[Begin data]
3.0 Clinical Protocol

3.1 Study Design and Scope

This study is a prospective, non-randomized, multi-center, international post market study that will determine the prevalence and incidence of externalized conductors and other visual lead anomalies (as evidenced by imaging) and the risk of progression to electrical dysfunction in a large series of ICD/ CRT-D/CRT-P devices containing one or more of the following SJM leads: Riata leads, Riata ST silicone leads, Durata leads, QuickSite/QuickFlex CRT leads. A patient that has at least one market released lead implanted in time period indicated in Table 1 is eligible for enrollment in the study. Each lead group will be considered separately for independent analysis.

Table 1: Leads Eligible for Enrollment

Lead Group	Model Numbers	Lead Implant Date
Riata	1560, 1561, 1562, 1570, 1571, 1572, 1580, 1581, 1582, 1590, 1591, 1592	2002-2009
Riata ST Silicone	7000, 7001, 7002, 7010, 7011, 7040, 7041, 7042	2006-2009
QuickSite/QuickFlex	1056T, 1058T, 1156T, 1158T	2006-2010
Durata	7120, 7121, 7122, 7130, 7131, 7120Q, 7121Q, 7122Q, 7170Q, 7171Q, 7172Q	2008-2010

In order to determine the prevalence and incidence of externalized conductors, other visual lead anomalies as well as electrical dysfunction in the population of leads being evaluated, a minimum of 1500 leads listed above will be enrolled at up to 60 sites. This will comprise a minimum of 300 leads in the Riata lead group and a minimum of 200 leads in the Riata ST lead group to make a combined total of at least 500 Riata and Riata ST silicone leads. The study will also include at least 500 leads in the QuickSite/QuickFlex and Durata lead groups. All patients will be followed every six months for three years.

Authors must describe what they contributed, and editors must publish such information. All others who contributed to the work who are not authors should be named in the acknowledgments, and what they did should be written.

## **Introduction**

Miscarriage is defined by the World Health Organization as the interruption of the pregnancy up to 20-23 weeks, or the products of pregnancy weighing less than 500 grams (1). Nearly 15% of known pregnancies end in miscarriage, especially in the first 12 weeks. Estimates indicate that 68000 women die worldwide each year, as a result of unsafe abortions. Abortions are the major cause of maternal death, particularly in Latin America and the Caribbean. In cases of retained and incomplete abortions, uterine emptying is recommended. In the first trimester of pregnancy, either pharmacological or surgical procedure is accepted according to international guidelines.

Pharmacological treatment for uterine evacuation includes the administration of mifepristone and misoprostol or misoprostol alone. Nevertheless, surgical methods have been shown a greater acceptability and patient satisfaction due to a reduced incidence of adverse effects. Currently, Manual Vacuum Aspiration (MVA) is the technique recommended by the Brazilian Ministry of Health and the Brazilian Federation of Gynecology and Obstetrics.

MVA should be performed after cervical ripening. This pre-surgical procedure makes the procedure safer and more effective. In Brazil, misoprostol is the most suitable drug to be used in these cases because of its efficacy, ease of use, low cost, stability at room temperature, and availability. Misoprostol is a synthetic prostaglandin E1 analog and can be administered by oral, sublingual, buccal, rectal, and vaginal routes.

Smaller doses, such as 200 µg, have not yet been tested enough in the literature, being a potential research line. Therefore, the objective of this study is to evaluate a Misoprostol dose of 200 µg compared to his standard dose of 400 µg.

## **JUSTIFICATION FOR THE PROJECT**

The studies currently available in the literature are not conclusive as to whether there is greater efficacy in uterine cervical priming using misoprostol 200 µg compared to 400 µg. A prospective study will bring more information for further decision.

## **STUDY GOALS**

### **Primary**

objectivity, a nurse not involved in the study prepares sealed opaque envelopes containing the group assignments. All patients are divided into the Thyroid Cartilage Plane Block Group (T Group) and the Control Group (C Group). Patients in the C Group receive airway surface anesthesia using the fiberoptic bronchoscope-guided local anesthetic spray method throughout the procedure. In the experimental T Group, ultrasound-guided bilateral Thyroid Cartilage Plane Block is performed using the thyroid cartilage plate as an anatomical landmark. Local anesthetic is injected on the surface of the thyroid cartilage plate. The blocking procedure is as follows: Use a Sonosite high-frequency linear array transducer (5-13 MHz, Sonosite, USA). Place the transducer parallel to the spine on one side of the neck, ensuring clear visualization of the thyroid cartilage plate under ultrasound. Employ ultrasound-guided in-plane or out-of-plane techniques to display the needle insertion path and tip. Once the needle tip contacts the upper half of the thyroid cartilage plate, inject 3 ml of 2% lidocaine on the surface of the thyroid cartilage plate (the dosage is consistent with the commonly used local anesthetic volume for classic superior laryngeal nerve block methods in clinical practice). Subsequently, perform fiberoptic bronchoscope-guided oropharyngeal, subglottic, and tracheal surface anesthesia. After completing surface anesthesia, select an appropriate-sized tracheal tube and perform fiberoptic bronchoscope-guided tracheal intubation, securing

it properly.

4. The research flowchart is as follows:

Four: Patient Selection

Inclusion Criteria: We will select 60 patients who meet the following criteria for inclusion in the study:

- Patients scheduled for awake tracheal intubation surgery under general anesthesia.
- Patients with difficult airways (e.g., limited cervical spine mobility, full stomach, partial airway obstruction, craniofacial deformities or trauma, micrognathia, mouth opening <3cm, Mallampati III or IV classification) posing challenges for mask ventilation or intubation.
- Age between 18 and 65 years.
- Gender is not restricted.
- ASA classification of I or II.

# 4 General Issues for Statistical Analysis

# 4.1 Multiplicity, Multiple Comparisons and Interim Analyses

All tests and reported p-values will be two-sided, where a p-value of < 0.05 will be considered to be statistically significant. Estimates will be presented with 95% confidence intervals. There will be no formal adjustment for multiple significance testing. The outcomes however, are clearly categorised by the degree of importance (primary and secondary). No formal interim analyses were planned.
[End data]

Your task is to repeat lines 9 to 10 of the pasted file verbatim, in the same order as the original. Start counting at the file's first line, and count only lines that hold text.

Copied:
Durata	7120, 7121, 7122, 7130, 7131, 7120Q, 7121Q, 7122Q, 7170Q, 7171Q, 7172Q	2008-2010

In order to determine the prevalence and incidence of externalized conductors, other visual lead anomalies as well as electrical dysfunction in the population of leads being evaluated, a minimum of 1500 leads listed above will be enrolled at up to 60 sites. This will comprise a minimum of 300 leads in the Riata lead group and a minimum of 200 leads in the Riata ST lead group to make a combined total of at least 500 Riata and Riata ST silicone leads. The study will also include at least 500 leads in the QuickSite/QuickFlex and Durata lead groups. All patients will be followed every six months for three years.